The point of all this is to say that Netflix has revolutionized the way I find and rent movies (though the finding is the real killer app for me). Finding a particular film is as easy as using the search box on the site and sorting movies by highest rated (rather than alphabetical) is a great way to find new releases you may have overlooked. The recommendation functions at Netflix are even more revolutionary since each movie recommendation is based on what Netflix thinks I might like rather than on a pimple-faced teenage worker’s recommendation at Blockbuster.
Of course online video rentals will be (are) the next big thing but it doesn’t really matter. Netflix used the power of the internet to transform an industry using existing technology (mail, plastic DVDs) rather than wasting money on pioneering the next technology. Sure, streaming video technology is coming along and broadband penetration is finally at a point where this starts to makes sense – but today it’s a lot cheaper and easier to do that it would have been just a couple years ago. In the meantime Netflix has built a huge user base and honed its recommendation engine to work well no matter the delivery medium.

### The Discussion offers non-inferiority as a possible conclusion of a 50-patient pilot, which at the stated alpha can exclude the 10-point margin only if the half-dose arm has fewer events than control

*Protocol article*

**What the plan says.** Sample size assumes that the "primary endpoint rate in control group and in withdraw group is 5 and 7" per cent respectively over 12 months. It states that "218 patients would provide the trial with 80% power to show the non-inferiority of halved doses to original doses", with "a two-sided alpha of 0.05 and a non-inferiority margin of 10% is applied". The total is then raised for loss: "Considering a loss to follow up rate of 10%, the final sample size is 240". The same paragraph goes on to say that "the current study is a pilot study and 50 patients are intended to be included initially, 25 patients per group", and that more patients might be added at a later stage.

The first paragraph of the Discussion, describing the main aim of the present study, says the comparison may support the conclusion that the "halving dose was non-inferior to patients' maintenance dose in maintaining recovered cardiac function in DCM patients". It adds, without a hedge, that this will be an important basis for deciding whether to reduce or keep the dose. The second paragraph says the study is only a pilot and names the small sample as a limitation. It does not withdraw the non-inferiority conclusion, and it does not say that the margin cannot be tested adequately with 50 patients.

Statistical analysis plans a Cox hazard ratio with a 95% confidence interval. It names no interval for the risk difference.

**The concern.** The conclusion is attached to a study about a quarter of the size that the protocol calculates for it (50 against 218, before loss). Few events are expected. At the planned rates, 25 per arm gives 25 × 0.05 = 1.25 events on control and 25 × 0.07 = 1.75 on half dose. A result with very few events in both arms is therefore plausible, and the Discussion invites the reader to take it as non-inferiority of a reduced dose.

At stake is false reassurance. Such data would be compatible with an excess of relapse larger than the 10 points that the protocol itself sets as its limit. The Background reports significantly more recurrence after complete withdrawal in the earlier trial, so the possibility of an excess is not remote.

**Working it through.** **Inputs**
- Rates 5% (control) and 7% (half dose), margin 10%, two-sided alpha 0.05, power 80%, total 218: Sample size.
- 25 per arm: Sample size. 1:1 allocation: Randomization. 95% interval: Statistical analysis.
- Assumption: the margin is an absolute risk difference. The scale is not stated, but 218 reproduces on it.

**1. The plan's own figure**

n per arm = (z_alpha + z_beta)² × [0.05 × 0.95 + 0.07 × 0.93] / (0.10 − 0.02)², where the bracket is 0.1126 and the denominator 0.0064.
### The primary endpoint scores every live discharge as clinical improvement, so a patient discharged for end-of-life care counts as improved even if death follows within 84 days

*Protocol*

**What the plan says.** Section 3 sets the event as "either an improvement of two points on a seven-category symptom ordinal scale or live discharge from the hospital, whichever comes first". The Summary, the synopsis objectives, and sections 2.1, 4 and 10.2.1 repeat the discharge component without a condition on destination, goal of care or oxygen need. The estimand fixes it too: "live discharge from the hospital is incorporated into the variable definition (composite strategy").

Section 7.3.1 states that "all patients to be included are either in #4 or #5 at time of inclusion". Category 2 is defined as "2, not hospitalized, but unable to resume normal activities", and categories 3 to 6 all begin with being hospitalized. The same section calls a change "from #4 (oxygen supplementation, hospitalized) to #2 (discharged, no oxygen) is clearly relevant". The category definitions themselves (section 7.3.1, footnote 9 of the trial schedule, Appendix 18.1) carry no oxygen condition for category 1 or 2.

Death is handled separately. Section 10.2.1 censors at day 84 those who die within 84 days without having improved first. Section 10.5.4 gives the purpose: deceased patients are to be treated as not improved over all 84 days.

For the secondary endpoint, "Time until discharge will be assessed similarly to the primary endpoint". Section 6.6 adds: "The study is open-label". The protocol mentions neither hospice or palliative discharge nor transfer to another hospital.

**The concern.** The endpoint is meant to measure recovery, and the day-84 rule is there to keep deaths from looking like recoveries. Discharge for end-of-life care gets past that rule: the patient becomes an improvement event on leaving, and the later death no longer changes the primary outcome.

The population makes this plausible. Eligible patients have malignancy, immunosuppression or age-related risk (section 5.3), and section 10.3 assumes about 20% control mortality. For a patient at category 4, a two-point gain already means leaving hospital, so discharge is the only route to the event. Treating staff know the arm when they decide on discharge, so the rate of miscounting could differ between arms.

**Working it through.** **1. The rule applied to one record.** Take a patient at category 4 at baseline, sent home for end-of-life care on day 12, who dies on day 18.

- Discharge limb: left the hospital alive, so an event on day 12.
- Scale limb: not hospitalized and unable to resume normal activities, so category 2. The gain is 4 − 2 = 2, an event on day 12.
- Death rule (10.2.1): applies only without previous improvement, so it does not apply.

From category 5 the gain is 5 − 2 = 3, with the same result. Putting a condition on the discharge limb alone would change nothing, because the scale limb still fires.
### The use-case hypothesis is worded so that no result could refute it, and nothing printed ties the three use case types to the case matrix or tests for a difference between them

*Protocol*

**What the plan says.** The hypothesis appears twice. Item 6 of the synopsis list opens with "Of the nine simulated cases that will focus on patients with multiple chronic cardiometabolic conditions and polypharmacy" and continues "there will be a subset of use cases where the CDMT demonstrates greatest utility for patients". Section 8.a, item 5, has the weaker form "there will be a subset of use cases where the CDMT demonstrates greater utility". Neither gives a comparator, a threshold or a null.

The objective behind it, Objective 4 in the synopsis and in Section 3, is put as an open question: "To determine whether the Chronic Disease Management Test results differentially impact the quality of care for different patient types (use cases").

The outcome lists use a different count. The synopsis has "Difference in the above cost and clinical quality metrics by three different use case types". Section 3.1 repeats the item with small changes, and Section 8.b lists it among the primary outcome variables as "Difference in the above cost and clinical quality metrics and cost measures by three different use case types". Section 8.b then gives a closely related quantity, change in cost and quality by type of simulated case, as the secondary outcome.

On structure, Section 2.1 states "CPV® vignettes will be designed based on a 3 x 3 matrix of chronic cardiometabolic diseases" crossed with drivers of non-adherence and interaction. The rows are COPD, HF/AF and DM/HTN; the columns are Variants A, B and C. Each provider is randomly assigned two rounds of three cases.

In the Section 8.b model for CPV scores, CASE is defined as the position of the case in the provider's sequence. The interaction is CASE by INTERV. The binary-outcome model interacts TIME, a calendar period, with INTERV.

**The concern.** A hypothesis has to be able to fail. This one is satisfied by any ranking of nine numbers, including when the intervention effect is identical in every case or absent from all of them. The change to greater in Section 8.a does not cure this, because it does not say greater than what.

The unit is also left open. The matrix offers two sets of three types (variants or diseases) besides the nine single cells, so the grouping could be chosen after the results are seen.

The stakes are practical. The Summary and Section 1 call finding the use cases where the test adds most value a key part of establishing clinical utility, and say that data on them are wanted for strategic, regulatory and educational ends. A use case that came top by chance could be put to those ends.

Sometimes entrepreneurs need to take short-cuts to get to the ultimate goal; other times existing technologies still haven’t been fully utilized and optimized. Either way, we’re talking opportunity – the fuel of entrepreneurial dreams!
September 11th, 2008